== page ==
The study was based on 1,500 residents of Jönköping who took part in detailed dental health exams in 1983, 1993 and 2003. Hugoson and Rolandsson supervised teams of dentists who collected information on the number of teeth, plaque index, presence of inflammation of the gingiva (gum tissue), periodontal pocket depth, gum recession, calculus, and x-ray examination. The findings were used to classify participants according to the presence and severity of gum, or periodontal, disease. The results were adjusted for factors that might influence the development of periodontal disease, such as age, gender, and socioeconomic class (education, employment and marital status).
In comparison to nonusers of tobacco, smokers were more likely to have severe periodontal disease (odds ratios, OR = 3.0 – 6.5, which were statistically significant). The authors note, “Numerous epidemiological studies have demonstrated that of all the risks identified, cigarette smoking may be the most strongly associated with periodontitis.”
Severe periodontal disease among snus users was about as common as among nonusers of tobacco (OR = 0.8, not statistically significant). This is in essential agreement with a comprehensive review published by Kallischnigg and colleagues in BMC Oral Health in 2008 (available here). Furthermore, it suggests that the federally mandated smokeless tobacco warning, “This product can cause gum disease and tooth loss,” is not relevant to snus, if it is scientifically credible at all.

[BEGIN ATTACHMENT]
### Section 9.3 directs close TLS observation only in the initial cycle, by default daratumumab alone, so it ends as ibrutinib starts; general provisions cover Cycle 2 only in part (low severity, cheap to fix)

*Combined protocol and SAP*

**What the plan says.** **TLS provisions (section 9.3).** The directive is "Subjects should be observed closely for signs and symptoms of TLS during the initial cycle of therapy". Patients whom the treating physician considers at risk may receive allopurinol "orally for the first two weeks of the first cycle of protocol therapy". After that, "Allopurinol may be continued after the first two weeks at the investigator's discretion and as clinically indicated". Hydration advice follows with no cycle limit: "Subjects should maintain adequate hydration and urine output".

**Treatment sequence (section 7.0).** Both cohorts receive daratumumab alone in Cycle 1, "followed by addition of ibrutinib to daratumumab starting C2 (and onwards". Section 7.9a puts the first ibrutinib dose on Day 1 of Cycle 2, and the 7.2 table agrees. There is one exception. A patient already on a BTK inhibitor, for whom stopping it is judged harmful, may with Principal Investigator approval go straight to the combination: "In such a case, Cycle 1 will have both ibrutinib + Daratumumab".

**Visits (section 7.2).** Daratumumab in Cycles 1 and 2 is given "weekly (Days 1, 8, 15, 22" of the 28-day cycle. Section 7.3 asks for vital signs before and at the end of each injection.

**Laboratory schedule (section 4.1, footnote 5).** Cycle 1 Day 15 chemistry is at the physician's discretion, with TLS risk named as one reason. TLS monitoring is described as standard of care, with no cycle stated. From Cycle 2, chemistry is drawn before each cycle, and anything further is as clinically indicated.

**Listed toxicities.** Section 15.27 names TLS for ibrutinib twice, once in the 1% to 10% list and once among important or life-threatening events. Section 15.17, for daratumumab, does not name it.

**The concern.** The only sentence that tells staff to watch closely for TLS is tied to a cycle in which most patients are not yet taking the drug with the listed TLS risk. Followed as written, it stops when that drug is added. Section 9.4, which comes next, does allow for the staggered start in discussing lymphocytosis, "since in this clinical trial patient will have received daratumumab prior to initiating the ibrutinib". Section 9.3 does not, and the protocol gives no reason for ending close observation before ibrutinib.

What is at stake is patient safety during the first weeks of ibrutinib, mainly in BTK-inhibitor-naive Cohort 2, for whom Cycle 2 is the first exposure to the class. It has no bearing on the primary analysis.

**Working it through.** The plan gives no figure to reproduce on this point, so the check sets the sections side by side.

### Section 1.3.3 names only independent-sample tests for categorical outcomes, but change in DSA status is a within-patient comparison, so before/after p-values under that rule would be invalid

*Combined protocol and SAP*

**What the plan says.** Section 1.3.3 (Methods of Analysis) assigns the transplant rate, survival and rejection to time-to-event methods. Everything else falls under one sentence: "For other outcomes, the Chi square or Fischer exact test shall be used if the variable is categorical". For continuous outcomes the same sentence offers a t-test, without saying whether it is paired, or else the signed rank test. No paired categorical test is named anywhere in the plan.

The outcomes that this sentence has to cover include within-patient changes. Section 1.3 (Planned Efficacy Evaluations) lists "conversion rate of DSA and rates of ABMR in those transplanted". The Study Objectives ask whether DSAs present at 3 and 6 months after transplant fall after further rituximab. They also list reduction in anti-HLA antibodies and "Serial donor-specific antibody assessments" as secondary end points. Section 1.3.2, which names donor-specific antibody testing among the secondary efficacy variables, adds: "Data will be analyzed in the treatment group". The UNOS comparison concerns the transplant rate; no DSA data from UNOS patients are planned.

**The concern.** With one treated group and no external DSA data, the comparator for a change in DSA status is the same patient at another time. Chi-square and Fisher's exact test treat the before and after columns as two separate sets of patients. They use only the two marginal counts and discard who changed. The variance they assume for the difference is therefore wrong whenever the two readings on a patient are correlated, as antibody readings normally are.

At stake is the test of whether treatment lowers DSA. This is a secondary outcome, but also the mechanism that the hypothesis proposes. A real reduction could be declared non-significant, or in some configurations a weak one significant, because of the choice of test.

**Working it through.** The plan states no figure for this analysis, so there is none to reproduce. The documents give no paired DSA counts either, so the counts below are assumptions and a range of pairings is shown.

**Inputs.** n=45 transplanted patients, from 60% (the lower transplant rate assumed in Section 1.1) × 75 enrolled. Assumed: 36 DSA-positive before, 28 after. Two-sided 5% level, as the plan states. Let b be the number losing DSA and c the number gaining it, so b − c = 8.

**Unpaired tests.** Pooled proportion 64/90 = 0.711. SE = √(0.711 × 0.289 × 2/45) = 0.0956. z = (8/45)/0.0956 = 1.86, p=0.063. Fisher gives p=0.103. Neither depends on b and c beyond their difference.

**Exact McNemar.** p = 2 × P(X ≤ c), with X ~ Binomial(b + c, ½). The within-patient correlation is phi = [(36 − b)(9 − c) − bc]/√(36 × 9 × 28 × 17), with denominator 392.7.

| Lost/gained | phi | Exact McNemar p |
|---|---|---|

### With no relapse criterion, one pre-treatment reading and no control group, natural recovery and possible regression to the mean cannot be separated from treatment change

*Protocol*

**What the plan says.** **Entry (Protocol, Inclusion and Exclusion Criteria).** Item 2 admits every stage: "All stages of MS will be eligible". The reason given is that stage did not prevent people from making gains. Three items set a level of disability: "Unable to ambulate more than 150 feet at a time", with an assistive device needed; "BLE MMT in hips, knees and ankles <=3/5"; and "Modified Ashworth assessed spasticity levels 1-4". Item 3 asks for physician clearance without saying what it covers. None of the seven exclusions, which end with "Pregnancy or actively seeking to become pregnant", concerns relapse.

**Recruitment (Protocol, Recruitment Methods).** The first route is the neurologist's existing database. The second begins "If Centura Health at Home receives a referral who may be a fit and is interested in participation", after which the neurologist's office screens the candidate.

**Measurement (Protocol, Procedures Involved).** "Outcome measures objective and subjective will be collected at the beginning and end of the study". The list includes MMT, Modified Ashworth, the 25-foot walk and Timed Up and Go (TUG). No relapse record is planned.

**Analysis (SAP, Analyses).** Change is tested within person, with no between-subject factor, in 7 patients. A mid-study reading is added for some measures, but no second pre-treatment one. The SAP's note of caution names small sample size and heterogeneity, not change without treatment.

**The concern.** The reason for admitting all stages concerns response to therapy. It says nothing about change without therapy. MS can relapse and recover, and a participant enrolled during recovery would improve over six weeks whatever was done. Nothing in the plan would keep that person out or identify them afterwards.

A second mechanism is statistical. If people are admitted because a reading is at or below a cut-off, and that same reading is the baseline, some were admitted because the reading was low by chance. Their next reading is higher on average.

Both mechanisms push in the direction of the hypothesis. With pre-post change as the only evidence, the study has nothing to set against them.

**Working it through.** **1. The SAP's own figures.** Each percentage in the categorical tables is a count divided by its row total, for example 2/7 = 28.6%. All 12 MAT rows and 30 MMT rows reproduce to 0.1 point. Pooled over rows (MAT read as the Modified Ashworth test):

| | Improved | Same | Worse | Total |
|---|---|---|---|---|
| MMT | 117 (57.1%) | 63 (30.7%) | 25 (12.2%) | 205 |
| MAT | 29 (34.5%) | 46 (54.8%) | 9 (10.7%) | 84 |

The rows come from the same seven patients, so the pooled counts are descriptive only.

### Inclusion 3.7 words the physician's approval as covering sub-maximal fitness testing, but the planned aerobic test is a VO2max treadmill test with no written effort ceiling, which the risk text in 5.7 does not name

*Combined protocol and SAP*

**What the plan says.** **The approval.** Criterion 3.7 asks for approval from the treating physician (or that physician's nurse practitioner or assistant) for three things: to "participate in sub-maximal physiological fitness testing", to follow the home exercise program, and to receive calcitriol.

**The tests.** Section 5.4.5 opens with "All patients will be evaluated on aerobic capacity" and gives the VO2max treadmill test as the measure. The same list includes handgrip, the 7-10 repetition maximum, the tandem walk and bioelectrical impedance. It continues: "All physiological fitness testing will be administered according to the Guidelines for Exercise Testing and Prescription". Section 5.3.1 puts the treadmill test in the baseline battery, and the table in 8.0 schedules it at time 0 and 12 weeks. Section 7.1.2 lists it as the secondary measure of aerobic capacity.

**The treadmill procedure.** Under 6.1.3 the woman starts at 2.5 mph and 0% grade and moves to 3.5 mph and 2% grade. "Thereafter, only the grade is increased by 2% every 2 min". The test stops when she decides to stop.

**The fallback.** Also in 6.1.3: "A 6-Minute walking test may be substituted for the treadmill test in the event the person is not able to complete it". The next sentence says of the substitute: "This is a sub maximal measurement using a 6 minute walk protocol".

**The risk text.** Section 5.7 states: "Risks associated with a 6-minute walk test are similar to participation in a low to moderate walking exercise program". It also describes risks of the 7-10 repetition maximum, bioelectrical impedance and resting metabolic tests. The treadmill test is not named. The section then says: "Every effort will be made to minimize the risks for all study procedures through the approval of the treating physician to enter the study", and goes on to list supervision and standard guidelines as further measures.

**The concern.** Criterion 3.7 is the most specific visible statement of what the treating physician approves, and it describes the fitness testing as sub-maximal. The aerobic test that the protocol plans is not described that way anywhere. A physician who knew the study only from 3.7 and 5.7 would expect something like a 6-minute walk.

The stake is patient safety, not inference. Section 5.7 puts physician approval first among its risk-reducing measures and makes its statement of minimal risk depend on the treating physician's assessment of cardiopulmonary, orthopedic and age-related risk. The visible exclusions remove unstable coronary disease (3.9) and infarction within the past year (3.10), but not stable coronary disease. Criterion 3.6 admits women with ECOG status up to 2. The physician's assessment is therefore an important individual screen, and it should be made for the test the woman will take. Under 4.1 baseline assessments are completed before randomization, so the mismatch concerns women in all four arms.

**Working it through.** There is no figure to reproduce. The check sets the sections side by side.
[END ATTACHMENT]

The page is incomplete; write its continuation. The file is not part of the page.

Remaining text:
Hugoson and Rolandsson provide information on tobacco use for each year of the study. Following is the breakdown for men:
|Proportion of Men in Jönköping Who Are Snus Users, Smokers and Nonusers|
|Year||Snus Users (%)||Smokers (%)||Nonusers (%)|
The prevalence of snus use among men doubled from 9% in 1983 to 17% in 2003, while the prevalence of smoking was cut in half, from 29% to 14%.
This study provides more evidence that use of snus by Swedish men has resulted in real benefits to their general and oral health.